Editorials from around New England:
The Hartford Courant
A year ago, Hartford’s future was far from certain. The city was on the verge of bankruptcy. Aetna was high-tailing it. The state budget was a mess, and legislators were divided on whether to support the city. Florida’s governor was shamelessly trolling for residents. From afar, things looked bleak indeed. The New York Times wrote: “Very little is going right for this once proud New England capital.”
But the clouds are parting.
There were glimmers, even a year ago, that all was not lost. The University of Connecticut’s downtown branch opened to ballyhoo. Apartments were filling up and old buildings being renovated. The Hartford Yard Goats, in their first year playing minor league baseball in the city, consistently filled Dunkin’ Donuts Park with fans.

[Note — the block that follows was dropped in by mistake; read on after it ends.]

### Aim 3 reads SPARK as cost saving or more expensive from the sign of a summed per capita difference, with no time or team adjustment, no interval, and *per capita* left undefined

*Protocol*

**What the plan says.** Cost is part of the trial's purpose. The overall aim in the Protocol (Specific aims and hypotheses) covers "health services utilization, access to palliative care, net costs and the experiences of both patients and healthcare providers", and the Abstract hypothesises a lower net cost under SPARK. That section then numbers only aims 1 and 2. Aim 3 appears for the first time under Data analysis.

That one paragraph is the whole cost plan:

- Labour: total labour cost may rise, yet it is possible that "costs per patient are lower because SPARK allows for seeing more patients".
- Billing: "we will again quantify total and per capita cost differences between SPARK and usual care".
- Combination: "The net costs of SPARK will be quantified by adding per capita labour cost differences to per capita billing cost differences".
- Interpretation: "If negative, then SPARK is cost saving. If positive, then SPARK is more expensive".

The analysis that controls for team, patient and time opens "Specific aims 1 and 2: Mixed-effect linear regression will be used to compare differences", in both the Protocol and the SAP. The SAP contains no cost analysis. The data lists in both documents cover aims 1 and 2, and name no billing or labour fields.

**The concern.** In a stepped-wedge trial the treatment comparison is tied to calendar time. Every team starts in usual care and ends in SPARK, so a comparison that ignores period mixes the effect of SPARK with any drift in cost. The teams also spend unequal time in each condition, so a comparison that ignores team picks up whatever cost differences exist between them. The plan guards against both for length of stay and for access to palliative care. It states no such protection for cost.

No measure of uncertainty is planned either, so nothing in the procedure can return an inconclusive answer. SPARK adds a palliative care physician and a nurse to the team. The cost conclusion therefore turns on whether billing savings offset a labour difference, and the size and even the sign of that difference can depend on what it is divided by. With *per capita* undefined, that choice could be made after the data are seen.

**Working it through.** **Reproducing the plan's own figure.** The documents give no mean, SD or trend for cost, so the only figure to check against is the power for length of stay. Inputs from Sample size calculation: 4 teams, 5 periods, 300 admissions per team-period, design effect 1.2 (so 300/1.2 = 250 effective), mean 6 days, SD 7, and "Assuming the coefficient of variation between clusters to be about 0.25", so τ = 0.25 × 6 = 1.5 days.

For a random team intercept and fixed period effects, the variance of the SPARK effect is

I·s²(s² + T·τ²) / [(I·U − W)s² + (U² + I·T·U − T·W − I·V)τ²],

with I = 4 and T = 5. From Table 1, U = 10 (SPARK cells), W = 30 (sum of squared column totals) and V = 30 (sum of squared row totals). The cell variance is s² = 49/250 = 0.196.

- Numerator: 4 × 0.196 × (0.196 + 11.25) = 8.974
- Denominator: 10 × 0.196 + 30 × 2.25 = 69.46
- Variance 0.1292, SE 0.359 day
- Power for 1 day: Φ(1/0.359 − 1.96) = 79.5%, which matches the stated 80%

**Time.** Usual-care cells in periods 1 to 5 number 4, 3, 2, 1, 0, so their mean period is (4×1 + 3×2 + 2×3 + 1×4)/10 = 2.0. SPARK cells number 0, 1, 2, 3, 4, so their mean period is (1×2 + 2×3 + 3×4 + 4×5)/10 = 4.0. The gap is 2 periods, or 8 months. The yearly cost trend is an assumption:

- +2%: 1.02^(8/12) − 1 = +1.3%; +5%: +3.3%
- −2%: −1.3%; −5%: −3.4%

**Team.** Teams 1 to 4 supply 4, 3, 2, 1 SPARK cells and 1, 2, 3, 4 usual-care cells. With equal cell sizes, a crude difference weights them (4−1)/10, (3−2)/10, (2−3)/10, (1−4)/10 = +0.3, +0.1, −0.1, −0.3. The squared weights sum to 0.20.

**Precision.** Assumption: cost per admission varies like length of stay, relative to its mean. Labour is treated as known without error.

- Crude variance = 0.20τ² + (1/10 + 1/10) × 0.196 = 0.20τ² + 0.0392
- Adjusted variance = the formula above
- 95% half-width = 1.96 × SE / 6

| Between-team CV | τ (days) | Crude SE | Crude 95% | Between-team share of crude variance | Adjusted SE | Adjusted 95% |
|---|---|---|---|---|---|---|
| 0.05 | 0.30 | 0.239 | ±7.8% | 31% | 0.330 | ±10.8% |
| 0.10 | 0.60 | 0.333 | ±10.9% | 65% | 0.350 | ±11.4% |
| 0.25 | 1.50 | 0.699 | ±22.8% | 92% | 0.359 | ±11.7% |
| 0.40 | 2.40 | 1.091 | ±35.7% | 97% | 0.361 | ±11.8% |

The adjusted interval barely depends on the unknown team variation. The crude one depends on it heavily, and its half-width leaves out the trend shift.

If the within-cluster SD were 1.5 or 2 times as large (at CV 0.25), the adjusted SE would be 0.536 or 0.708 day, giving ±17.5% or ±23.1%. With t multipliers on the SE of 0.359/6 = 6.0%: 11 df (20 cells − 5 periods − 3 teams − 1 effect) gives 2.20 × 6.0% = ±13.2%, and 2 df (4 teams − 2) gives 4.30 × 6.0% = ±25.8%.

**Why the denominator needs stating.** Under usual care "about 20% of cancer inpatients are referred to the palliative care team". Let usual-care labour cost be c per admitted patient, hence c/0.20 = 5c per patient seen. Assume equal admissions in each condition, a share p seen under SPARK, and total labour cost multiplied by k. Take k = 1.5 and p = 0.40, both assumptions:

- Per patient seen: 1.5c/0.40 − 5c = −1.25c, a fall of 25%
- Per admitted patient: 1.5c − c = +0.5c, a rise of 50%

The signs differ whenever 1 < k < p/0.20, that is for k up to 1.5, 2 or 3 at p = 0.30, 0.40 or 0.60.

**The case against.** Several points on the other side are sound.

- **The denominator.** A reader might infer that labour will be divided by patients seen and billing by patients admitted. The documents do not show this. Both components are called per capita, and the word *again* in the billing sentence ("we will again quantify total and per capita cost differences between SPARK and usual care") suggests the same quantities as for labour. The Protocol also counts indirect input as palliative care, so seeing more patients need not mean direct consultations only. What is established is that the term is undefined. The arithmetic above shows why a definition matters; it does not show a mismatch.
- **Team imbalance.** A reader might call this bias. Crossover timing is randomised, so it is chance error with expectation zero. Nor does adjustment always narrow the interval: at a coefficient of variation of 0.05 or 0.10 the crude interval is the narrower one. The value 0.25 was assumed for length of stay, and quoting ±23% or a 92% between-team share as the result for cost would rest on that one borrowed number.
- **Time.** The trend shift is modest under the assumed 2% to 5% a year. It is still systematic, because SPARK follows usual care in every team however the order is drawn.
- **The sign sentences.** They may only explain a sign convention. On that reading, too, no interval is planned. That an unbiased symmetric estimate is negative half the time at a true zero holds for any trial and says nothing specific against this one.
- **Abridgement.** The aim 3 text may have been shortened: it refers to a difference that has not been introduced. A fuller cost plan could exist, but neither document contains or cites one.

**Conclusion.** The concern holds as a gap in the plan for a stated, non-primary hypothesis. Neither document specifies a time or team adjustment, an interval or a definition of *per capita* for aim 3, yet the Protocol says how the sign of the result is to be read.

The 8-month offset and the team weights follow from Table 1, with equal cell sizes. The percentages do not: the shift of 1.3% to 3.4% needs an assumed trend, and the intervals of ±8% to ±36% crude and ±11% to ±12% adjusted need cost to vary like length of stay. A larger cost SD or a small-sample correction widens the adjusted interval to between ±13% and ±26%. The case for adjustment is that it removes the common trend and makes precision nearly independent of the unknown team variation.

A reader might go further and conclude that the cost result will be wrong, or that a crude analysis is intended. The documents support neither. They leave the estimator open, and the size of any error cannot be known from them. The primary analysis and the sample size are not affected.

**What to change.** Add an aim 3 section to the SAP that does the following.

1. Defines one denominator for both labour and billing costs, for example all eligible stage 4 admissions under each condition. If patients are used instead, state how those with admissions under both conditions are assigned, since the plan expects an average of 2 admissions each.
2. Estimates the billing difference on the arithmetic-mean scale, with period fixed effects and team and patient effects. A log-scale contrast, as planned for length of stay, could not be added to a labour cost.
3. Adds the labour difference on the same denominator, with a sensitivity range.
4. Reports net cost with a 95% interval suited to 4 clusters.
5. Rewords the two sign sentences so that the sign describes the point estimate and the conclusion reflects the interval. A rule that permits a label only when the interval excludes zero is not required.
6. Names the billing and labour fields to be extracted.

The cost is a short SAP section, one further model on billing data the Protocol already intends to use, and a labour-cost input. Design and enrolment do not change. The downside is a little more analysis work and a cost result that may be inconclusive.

And now, a year later, the picture is brighter still, as the city sidestepped many of the predicted calamities....The planned merger of CVS and Aetna meant the storied insurer would remain in the city after all. CVS officials identified Hartford as a “center of excellence” for the company.That black eye healed pretty quickly.As part of its budget, the state agreed to pay Hartford’s bonded debt for years into the future. While some legislators kicked up a fuss, the move had immediate impact.Moody’s upped the city’s credit rating by 13 notches. Soon after, the three major Hartford insurance companies came through with their pledge to donate $10 million. That inspired Moody’s to award Hartford a credit-positive designation.It was hoped that the new stability of Hartford’s finances would invite development, or at least not scare developers away. Happily, it seems to be working.The plan to revitalize Dillon Stadium in the city’s south end is in motion after a sour start. A professional soccer team is coming to the city as anticipated, and with any luck, matches will be underway in the spring.On the other side of the city, the Hartford Yard Goats continue to draw big crowds to Dunkin’ Donuts Park. As of Wednesday, the Goats’ average attendance this year was the second-highest in the Eastern League.There’s more good news in the neighborhood surrounding the stadium. The city has selected a developer to pursue the Downtown North project, a crucial component of the master plan for the area that should bring dining, shopping, housing and more.Meanwhile, work on the Colt factory complex nears completion as renovations are underway on the final major building.A year ago, Hartford faced a fork in the road. It could have filed for bankruptcy, potentially sending chills through the metro area and pushing developers and businesses away. But, thanks in large part to the efforts of Mayor Luke Bronin, the business community, and the legislature - and, by extension, the generosity of the people of Connecticut - the city seems to be on the right path.Still, not all is perfect. As former city councilman Mike McGarry pointed out, the neighborhoods